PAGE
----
CEF Spotlight

Finding your Company’s Essence—and Using it for Growth

By Carol Sanford, author, The Responsible Entrepreneur: Four Game Changing Archetypes for Founders, Leaders and Impact Investors (July 2014).

Carol SanfordDuPont sold its Fibers and Textiles business, which had been the heart and soul of its business—the operations that made such well-known products as Stainmaster nylon carpet fibers and Lycra stretch fabric. At the time, the deal reduced the company’s revenue from a peak of $45 billion in 1997 to roughly $20 billion. But it shortly drove growth through the roof. How did DuPont know to sell off its Fibers business?

How does Unilever continue to succeed with the acquisition of Ben and Jerry’s, a seemingly strange bedfellow? How does Google hire people that are a perfect fit for its strategic innovation path? There is an underlying answer that is true in each case. I call it essence alignment.

Essence can provide the foundation of a business if it sources the unique and differentiated nature of who the company is. Essence has been there since the company’s founding, but often recedes from it rightful role. Under DuPont CEO Chad Holliday, it was a matter of us working with the executive team to revisit the founding story. E.I. DuPont had been an expert at managing risk, particularly in making explosives in France, and then gun powder specifically, the first product. Not long after, he was creating businesses that managed risks that others were much less able to handle. To this day, DuPont is known for exemplifying and teaching safety in the production and shipping process. As the revealing process unfolded, it became clear to Chad and the executive team that Fibers was a commodity product that pretty much anyone could make. It was not aligned with their essence—undertaking endeavors that required their unique ability to manage huge risks. Fibers did not benefit from their essence.

Essence is unique to each company, and cannot be made up. Once it is discovered or revealed, it can then be used to evoke alignment across the entire business, from suppliers to customers; executives to front-line creators. It is used in branding, but is not branding per se. It is similar to the uniqueness each child has in a family. Children prosper best when their essence is honored and contributed. Only years later will you know their brand and how they apply it to their work in the world. They will be most successful and creative when their life and work are aligned with their essence. The same is true for business.

Without this essence alignment, a business gets fragmented in product development, market messaging, acquisition, and divestiture, and in how they produce, manage, and deliver their offerings. With fragmented and unaligned effort, a company wastes resources, makes poor decisions, and sends the organization and the market mixed messages. Essence alignment acts like a tuning fork that brings everything into harmony.

Unilever did something unique when it acquired a great brand in Ben and Jerry’s: they left it alone. What’s more, they used the brand and its values to reimagine their own way of doing business. Ben and Jerry’s was closely associated with being culturally and socially relevant and knowing that reciprocity with social and planetary systems was necessary to thrive. The pop cultural connection showed up in the names of flavors–like Cherry Garcia, a nod to Jerry Garcia and the Grateful Dead. Unilever understood this unique aspect of the company’s culture and continued to honor it. The essence connection is often lost for customers during a transition, but Unilever aligned itself with the social reciprocity that was central to Ben & Jerry’s essence. This allowed the business to grow its acquired brand in harmony with Unilever, but maintain its distinctiveness. It was a great integration as a result.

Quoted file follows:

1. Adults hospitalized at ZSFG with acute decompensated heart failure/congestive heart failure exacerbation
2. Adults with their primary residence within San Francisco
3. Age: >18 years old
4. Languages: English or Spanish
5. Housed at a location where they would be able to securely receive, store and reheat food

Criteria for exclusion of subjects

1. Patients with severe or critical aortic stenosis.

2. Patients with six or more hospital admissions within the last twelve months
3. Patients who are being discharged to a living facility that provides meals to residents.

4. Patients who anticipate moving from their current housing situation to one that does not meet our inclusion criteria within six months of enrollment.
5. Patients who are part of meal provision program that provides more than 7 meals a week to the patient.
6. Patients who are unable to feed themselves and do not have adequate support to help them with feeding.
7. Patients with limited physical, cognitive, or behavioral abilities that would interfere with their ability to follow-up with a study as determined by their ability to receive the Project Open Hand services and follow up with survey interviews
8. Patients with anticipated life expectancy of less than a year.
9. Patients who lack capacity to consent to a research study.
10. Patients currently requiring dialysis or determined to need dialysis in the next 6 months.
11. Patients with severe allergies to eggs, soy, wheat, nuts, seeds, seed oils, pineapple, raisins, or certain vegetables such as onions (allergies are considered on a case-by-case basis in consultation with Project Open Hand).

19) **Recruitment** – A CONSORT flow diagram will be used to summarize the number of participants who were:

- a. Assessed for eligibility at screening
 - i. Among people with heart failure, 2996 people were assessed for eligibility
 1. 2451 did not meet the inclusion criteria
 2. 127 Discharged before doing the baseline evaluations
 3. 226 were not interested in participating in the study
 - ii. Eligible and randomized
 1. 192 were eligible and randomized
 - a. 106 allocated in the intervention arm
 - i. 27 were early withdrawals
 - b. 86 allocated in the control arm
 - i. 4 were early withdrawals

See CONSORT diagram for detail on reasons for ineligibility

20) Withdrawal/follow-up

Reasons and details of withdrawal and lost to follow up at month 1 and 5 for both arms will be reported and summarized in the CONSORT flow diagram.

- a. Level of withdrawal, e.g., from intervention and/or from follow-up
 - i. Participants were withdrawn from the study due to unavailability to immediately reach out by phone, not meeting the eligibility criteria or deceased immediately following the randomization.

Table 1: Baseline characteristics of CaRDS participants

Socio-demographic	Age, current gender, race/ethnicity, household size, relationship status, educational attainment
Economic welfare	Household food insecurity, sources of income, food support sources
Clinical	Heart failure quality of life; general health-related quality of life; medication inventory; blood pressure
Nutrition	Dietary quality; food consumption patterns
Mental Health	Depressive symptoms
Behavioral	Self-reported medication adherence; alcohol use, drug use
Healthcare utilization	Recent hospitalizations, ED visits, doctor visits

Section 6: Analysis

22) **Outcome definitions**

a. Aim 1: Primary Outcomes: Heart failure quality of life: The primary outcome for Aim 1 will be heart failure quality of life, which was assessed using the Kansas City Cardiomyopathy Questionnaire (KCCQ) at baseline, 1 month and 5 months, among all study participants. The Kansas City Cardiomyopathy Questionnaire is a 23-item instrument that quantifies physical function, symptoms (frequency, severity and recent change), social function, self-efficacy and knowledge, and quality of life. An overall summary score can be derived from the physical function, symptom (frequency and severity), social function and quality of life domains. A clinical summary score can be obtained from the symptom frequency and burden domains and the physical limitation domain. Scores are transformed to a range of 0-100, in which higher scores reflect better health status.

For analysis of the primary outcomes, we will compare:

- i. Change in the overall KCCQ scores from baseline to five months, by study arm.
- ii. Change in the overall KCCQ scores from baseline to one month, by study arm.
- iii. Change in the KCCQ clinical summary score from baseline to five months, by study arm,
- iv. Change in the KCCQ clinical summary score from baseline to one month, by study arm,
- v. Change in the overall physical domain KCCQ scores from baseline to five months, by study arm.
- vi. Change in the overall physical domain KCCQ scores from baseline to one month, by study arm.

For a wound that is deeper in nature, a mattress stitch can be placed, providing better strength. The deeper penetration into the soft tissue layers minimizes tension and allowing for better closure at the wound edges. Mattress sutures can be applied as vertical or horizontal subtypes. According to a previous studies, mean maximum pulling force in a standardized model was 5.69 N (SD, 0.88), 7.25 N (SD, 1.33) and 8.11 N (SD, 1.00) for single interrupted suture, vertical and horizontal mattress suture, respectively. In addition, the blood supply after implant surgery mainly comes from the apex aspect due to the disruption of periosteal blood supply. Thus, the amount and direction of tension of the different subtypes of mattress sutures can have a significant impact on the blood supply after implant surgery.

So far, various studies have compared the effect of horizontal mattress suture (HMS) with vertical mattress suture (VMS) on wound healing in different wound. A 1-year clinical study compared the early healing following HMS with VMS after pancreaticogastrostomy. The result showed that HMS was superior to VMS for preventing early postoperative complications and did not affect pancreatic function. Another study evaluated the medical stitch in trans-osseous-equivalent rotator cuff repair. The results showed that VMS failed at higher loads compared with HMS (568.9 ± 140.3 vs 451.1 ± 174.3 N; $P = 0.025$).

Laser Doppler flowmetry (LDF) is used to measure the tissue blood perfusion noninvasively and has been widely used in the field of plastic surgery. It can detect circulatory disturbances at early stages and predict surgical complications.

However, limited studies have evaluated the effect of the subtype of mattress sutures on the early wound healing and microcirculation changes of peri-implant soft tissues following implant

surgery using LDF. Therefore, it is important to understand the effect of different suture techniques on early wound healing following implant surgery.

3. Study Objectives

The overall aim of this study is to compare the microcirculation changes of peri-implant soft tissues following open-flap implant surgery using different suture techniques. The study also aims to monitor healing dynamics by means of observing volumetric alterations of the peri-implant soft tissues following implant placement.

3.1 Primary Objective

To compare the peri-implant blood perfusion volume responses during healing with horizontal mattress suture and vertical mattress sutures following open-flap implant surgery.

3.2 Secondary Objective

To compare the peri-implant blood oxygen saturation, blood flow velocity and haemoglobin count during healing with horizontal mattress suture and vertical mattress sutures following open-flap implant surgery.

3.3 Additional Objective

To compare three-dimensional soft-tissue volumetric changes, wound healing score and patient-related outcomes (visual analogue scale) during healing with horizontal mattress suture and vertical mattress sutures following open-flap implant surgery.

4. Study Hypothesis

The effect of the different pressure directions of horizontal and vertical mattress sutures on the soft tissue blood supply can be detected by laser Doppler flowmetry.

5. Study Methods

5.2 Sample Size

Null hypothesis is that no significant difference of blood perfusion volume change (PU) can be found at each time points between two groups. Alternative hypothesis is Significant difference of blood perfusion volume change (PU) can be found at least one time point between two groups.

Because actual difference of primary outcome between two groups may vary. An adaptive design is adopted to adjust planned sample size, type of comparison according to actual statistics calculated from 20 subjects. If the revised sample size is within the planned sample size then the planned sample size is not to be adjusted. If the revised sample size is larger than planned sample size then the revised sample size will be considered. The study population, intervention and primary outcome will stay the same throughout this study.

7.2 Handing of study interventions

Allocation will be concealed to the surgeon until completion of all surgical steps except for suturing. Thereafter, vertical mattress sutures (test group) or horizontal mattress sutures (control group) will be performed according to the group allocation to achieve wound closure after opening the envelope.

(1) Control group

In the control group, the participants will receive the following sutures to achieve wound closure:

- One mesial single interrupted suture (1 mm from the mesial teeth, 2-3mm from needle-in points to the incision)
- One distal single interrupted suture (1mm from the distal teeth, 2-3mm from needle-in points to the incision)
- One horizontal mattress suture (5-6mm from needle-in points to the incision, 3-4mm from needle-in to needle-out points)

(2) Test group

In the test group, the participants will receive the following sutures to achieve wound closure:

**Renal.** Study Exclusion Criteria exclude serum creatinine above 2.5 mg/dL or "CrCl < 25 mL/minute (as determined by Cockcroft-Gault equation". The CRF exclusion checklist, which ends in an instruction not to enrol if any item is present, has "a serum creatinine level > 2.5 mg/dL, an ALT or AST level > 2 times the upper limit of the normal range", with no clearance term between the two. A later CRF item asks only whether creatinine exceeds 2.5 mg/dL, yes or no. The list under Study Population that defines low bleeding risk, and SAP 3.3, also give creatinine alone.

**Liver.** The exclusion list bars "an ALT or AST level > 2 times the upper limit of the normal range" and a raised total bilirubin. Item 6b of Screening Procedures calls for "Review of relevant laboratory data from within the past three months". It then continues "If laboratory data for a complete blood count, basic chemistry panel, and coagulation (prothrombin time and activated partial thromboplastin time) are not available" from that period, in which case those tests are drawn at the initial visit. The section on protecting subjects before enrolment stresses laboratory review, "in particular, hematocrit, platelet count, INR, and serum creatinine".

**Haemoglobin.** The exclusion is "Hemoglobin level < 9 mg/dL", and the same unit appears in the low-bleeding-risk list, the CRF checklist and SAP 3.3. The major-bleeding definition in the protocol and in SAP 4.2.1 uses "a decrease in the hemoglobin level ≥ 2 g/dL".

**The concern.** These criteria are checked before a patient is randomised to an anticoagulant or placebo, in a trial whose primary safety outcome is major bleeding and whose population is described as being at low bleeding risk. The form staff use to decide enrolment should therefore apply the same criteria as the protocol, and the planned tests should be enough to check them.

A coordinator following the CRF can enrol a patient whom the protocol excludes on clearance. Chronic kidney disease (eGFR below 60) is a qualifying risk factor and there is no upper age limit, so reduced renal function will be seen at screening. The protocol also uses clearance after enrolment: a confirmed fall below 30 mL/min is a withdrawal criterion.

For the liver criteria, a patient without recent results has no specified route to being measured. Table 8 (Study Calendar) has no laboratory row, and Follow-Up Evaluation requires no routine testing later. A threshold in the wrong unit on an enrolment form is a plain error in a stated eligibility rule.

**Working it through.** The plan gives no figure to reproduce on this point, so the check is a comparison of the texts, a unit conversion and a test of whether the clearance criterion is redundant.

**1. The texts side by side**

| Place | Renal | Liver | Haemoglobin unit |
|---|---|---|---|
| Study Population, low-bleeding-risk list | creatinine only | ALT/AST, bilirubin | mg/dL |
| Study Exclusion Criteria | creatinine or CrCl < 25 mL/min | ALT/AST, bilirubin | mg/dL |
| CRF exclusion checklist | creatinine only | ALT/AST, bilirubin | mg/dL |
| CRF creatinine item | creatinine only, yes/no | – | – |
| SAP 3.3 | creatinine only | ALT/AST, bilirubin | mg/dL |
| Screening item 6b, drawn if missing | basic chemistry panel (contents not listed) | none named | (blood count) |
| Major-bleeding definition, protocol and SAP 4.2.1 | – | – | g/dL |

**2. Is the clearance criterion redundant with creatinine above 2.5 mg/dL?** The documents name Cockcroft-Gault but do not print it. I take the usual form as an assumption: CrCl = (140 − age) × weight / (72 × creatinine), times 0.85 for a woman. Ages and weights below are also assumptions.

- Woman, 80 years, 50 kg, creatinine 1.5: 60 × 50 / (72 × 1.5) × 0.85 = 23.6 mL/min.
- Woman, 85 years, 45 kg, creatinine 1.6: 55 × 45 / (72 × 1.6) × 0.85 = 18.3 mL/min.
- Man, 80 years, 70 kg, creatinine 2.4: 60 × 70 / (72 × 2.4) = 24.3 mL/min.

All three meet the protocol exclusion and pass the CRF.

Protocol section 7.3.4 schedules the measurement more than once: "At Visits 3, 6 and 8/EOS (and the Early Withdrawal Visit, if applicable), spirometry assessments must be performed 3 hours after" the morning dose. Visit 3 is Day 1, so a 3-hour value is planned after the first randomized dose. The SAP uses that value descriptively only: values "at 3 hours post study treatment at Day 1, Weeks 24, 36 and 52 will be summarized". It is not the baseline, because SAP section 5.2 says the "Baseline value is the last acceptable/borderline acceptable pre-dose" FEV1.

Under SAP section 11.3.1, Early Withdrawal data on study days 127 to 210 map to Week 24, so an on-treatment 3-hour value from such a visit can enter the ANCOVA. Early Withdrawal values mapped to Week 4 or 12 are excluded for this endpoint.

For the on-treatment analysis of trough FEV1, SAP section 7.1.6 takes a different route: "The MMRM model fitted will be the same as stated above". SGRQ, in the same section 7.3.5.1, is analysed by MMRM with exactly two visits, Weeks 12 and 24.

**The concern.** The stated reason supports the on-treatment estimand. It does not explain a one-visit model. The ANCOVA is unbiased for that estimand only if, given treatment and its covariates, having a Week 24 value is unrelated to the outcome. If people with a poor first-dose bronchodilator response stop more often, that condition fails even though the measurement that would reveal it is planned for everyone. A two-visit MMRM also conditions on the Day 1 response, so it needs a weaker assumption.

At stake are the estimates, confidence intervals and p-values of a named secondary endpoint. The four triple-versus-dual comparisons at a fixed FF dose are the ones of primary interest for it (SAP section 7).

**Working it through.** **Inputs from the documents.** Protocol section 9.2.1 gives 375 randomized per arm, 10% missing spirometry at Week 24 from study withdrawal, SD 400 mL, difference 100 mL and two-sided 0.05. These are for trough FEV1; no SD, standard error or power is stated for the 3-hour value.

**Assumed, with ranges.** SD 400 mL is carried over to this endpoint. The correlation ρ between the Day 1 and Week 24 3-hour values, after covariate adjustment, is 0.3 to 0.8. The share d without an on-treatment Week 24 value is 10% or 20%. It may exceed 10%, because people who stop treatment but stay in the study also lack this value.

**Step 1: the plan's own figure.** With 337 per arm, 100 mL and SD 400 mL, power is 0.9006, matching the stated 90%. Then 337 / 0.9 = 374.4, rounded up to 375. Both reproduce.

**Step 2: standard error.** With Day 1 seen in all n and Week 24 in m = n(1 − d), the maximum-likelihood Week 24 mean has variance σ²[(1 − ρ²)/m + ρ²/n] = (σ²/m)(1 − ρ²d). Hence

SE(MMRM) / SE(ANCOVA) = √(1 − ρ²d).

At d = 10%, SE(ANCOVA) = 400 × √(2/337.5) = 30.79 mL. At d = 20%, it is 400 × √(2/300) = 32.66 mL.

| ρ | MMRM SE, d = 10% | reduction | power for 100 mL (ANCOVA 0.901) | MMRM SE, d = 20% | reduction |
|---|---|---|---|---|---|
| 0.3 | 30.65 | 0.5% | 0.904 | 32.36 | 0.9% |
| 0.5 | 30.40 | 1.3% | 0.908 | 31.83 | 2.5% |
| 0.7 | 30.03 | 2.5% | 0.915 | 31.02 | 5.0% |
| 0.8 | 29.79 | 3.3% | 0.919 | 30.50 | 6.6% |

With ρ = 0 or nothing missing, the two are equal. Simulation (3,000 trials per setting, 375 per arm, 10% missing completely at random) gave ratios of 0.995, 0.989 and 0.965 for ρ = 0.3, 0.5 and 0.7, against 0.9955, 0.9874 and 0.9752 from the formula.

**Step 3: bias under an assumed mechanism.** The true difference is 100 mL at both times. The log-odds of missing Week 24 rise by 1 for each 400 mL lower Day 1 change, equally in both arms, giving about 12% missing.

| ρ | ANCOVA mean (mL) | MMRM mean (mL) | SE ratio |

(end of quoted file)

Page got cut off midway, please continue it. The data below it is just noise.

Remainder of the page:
Google is looking for an essence-to-essence connection when it hires. It expects anyone looking for a job to have an idea big enough to change the company’s contribution in the world. New hires will learn more about how to do that at Google, but the company initially expects them to bring their own uniqueness to that aim. Google assumes everyone has a unique contribution to make from their own essence. New hires are expected to align it with Google’s mission to develop and distribute information that changes the world by empowering everyone. Google does not expect a polished idea in a series of interviews, but rather the courage to bring a unique idea into the conversation that might make a huge difference if employee had the resources to develop it. In this process, Google is testing essence alignment. Larry Page speaks of Google changing the world by providing resources to uniquely creative minds.

To identify your company’s essence and build a strategy around it, you must go back to the founding story. For DuPont, the story began over 200 hundred years ago. We started the process by asking “what unique contributions did the founder make that transformed the market.” We then asked, “how do we design engagements so that each person discovers their uniqueness and contributes it in every decision, design, and task.” Leading companies understand that essence is a primary source of profit and purpose, giving meaning and innovation a strong foundation.

Carol Sanford is an advisor, coach and educator to Fortune 500 executives and entrepreneurial businesses, including DuPont and Google. She is the multiple award-winning author of The Responsible Business: Reimagining Sustainability and Success (Forward by Chad Holliday) and The Responsible Entrepreneur: Four Game Changing Archetypes for Founders, Leaders and Impact Investors (July 2014), both of which are filled with dozens of stories including these.

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